WASHINGTON U.S. Senators Benjamin L. Cardin and Barbara A. Mikulski announced that the National Park Service will make $739,000 in funding available for the Chesapeake Bay Gateways Program and Watertrails Network this year, including funds to begin implementing the new Captain John Smith Chesapeake National Historic Trail.
The Gateways Network is a partnership system of parks, refuges, maritime museums, historic seaports and water trails where people can experience and learn about the Chesapeake Bay and its watershed. The program was conceived as a mechanism for improving public access, and enhancing public education and stewardship of the many natural, cultural and historical resources of the Bay region.
The Chesapeake Bay Gateways and Watertrails Network is unique because it brings volunteers, parks, historic sites, wildlife refuges, museums and water trails together to ensure that visitors can experience the fullness of life along the Chesapeake Bay, said Senator Cardin, a member of the Senate Environment and Public Works Committee. We in Maryland have a special heritage and it is important that we share that heritage and history with all Americans.
The Chesapeake Bay is part of who we are as Marylanders our heritage and our culture. I am proud to support the Chesapeake Bay Gateways Program and Watertrails Network and the creation of the John Smith Trail so that visitors can enjoy and appreciate this national treasure and Marylands greatest natural resource, said Senator Mikulski. As a member of the Appropriations Subcommittee on Interior, which funds the National Park Service, I will continue to fight to put money in the federal checkbook to protect and preserve the Bay for future generations.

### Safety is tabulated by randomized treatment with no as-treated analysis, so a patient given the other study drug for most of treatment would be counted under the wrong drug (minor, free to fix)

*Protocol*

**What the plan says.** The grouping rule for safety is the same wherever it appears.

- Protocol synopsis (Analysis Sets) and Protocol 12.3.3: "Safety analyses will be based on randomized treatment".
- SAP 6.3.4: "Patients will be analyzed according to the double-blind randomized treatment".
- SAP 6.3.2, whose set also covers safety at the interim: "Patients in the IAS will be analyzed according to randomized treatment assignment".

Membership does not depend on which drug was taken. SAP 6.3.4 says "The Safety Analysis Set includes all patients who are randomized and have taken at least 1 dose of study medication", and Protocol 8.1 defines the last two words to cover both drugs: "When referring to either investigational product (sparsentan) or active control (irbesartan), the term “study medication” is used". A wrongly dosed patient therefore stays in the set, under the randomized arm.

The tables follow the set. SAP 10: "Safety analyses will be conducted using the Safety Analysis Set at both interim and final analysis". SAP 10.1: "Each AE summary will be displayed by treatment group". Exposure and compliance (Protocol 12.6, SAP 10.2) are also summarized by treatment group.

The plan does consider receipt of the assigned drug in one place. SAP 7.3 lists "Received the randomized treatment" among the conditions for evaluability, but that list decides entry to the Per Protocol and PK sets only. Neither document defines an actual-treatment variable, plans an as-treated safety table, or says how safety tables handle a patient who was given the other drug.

Since its creation in 1998, the Chesapeake Bay Gateways Network has grown to encompass 156 Gateways in six states and the District of Columbia, and more than 1,500 miles of established and developed trails. Grants made available under the Program have funded more than 200 projects, including exhibits, new interpretive or orientation brochures, educational programs, water and land trails, and related access improvements.
It is anticipated that funds being made available this year may be used, in part, to support the development of the new Captain John Smith Chesapeake NHT, the first national water trail in the United States, commemorating the exploratory voyages of Captain Smith on the Chesapeake Bay and its tributaries in 1607-1609. Projects could include welcome and visitor center exhibits orienting visitors to John Smith programming; expanded interpretation of 17th Century Native American culture; water and land access improvements and connections between the John Smith water trail and over land driving routes; and regional marking of Smith-related events and Gateways, among other things.
The Chesapeake Bay Gateways and Watertrails Network has approximately 10 million visitors a year to more than 109 exhibits in Maryland Virginia, Pennsylvania, New York and the District of Columbia.
Source: U.S. Senator Benjamin L. Cardin